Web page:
The resulting four strategies emerged:


1. Student Experience:

  • Automate the transcript and credit evaluation processes to build a culture of credit transfer.
  • Restructure financial operations, systems, and compliance.
  • Automate financial aid processing; invest in systems and technology.
  • Empower leaders to share solutions.


2. Financial Aid Automation

  • De-customize Ellucian Banner and remove university patches.
  • Augment IT staff with external support.
  • Implement Banner Workflows in Financial Aid to enable the awarding process to work more seamlessly.
  • Implement TDClient to make Financial Aid easier.
  • Create systems to drive meaningful student communications.


3. Staffing

  • Hire external Interim AVP.
  • Hire external Financial Aid Change Management Consultant / Interim Executive Director.
  • “Raise the floor” salary exercise.
  • Invest in training and professional development.
  • Change HR practices to make search committees optional for positions under the director.
  • Build a communications team to include staff at the Enrollment Management level and in Admissions, Registrar, and Financial Aid.
  • Create an alternative work arrangements policy to meet employees’ needs.


4. Enrollment Recovery:

  • Streamline application by eliminating the application fee, making it quicker and easier to submit, and automating the admissions process to automatically admit high school graduates with a 2.6 GPA of higher.
  • Engage new students by holding several early registration pilots to allow students to meet with advisors early and register.
  • Host interest/identity events across campus.
  • Outsource Calling Center to influence 5,000 students to register for courses.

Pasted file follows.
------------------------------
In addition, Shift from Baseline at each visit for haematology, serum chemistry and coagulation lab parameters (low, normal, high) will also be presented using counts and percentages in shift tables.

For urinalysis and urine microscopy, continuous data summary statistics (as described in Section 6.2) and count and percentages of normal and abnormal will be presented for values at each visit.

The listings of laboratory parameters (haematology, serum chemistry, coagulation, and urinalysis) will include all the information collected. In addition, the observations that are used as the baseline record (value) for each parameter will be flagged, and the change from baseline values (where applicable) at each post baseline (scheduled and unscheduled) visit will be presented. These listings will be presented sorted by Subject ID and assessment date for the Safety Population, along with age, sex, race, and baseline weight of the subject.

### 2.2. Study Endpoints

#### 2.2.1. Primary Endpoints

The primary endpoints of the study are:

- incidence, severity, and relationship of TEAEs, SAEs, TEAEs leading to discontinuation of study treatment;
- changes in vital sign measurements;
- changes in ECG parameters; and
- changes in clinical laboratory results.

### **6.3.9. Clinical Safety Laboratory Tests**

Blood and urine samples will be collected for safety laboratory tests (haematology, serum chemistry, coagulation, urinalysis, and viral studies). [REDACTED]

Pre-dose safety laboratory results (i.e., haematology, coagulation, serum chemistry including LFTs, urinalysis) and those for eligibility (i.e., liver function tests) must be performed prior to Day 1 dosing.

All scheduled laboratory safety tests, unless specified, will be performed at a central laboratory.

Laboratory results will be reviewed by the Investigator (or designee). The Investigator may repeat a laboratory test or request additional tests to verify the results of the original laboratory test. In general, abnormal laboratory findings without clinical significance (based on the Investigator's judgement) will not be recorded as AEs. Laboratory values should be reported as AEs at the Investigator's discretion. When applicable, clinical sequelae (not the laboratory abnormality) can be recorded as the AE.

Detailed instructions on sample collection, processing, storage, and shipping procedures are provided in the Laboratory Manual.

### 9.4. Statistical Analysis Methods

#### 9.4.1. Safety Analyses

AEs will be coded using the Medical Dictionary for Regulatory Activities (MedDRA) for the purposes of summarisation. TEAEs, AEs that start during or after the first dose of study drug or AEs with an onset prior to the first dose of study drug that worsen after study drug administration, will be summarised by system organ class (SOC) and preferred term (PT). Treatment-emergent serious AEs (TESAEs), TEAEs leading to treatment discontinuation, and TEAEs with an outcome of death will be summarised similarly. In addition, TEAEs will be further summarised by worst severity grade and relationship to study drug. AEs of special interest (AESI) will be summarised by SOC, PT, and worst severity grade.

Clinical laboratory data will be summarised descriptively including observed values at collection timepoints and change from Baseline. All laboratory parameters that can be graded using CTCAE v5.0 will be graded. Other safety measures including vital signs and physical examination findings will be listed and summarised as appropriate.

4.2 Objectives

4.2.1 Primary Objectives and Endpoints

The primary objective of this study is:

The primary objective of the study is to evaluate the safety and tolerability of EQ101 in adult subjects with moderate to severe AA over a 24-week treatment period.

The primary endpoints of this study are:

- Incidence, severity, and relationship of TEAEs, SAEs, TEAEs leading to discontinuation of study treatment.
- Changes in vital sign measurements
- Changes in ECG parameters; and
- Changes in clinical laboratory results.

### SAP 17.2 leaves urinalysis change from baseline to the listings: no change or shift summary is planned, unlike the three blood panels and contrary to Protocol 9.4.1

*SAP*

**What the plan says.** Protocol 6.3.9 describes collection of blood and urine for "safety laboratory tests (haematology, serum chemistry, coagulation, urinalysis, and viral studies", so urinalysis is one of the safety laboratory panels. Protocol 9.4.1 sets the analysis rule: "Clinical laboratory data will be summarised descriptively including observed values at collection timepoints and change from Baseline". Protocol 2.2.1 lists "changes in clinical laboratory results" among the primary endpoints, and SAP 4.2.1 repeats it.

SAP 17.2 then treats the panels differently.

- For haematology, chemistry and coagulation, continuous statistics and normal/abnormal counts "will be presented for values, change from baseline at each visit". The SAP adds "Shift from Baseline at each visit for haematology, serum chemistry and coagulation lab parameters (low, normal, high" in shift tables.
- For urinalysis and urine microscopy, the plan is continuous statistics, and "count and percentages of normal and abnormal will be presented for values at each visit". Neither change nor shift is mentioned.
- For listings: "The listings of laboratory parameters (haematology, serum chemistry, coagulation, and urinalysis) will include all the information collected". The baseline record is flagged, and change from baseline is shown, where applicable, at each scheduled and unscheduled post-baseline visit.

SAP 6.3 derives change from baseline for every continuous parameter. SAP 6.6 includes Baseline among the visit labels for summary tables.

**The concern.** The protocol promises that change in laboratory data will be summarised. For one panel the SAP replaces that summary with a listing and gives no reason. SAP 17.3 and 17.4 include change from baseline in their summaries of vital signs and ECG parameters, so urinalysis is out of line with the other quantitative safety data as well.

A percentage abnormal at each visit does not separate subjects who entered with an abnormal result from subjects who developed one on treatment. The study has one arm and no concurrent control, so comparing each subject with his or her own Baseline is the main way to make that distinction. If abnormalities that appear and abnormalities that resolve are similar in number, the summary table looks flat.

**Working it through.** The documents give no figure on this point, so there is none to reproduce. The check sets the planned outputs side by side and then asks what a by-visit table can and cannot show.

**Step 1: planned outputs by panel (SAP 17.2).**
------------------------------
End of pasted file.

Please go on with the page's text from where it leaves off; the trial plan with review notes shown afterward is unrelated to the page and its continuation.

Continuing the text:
• Funding outreach through the Free Application for Federal Student Aid (FAFSA) and the Colorado Application for State Financial Aid (CASFA) to reach undocumented students.
  • Increase foundation scholarships and award more scholarships.
  • Reimagine the Roadrunner Promise to distribute aid to more students.
  • Launch an Indigenous & Native Peoples’ Grant.
  • Introduce tuition lock.
  • Focus on transfers by deploying marketing campaigns using geofencing to target students within relevant geographic areas.
  • Develop industry partnerships with companies, like Amazon, to help employees continue their education.
  • Participate in the state’s Finish What You Started program to help students with some credit but no degree finish their degrees.
  • Leverage predictive analytics to steer interventions to get students to re-enroll.


Measurable Results:

To aid in the recovery, CampusWorks filled key interim leadership roles, which provided the University with an objective perspective of its challenges and bought them extra time to find the right people to fill the roles permanently. CampusWorks aided the search by helping MSU Denver identify and recruit its new chief enrollment officer and executive director of financial aid.

This partnership also helped move the needle in several key areas:

  • Reduced transcript evaluation time from 8 weeks to 1 week.
  • Reduced average Call Center hold time from over 5 hours to 10 minutes or less.
  • Increased new student matriculation by 5% in Fall 2022, ending the five-year slump.
  • Quadrupled the number of indigenous and native students.
  • Retention momentum is on the incline once again and is expected to reach pre-pandemic levels in the near future.
  • More staff stability with normal vacancy rates.
  • “Word on the street” student validation affirming improvement.
  • Increased applications by 1.12%, acceptances by 1.17% and registrations by 4.03% from Fall 2021 to Fall 2022.


MSU Denver’s Lessons Learned:

  • Capacity concerns are real. Think outside the university by partnering with a firm to provide interim leadership and staff augmentation. External interims can create change faster, build trust, and get things done.
  • Identify the “canaries in the coal mine” of student experience. What are the first signs of trouble? Heed their warning.
  • Identify the “$150,000 Problems.” In what areas do people think the institution is “too poor” to resource a solution? Investigate the cost and invest in solutions that will pay dividends in the long run.
  • Invest in people and listen to them.


Voice of the Client:


The depth of CampusWorks’ external reviews was stunning. We got systems maps, proposals for restructuring org charts and redesigning processes. This level of insight told us not only what was wrong but also provided potential solutions to fix it.

– Dr. Will Simpkins, Vice President for Student Affairs


Watch the Replay

Hear Dr. Will Simpkins discuss MSU Denver’s enrollment recovery journey. Watch the webinar replay »